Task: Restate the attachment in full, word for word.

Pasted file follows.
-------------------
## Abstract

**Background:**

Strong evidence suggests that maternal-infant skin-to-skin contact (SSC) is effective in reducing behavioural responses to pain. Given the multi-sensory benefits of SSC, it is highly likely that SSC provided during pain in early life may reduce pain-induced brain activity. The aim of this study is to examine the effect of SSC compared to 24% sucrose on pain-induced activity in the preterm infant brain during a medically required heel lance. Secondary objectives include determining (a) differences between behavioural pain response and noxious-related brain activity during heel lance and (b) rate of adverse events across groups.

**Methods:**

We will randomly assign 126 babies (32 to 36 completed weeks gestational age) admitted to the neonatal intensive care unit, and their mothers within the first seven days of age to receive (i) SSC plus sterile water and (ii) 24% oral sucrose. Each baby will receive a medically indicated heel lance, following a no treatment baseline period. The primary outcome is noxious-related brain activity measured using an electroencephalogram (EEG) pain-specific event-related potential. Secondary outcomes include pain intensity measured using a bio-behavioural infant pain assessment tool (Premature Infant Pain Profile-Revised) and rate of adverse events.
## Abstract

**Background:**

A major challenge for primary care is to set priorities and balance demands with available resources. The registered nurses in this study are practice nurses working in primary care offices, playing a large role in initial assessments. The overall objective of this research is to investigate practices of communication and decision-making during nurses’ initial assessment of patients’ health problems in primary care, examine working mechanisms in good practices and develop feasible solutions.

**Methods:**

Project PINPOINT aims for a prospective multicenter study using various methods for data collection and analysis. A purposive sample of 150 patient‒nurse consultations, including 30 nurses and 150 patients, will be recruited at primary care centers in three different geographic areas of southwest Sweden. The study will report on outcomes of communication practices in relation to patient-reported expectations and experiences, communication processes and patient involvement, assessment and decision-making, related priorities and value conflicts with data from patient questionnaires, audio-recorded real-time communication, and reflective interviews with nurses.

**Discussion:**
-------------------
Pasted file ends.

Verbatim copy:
## Abstract

**Background:**

Strong evidence suggests that maternal-infant skin-to-skin contact (SSC) is effective in reducing behavioural responses to pain. Given the multi-sensory benefits of SSC, it is highly likely that SSC provided during pain in early life may reduce pain-induced brain activity. The aim of this study is to examine the effect of SSC compared to 24% sucrose on pain-induced activity in the preterm infant brain during a medically required heel lance. Secondary objectives include determining (a) differences between behavioural pain response and noxious-related brain activity during heel lance and (b) rate of adverse events across groups.

**Methods:**

We will randomly assign 126 babies (32 to 36 completed weeks gestational age) admitted to the neonatal intensive care unit, and their mothers within the first seven days of age to receive (i) SSC plus sterile water and (ii) 24% oral sucrose. Each baby will receive a medically indicated heel lance, following a no treatment baseline period. The primary outcome is noxious-related brain activity measured using an electroencephalogram (EEG) pain-specific event-related potential. Secondary outcomes include pain intensity measured using a bio-behavioural infant pain assessment tool (Premature Infant Pain Profile-Revised) and rate of adverse events.
## Abstract

**Background:**

A major challenge for primary care is to set priorities and balance demands with available resources. The registered nurses in this study are practice nurses working in primary care offices, playing a large role in initial assessments. The overall objective of this research is to investigate practices of communication and decision-making during nurses’ initial assessment of patients’ health problems in primary care, examine working mechanisms in good practices and develop feasible solutions.

**Methods:**

Project PINPOINT aims for a prospective multicenter study using various methods for data collection and analysis. A purposive sample of 150 patient‒nurse consultations, including 30 nurses and 150 patients, will be recruited at primary care centers in three different geographic areas of southwest Sweden. The study will report on outcomes of communication practices in relation to patient-reported expectations and experiences, communication processes and patient involvement, assessment and decision-making, related priorities and value conflicts with data from patient questionnaires, audio-recorded real-time communication, and reflective interviews with nurses.

**Discussion:**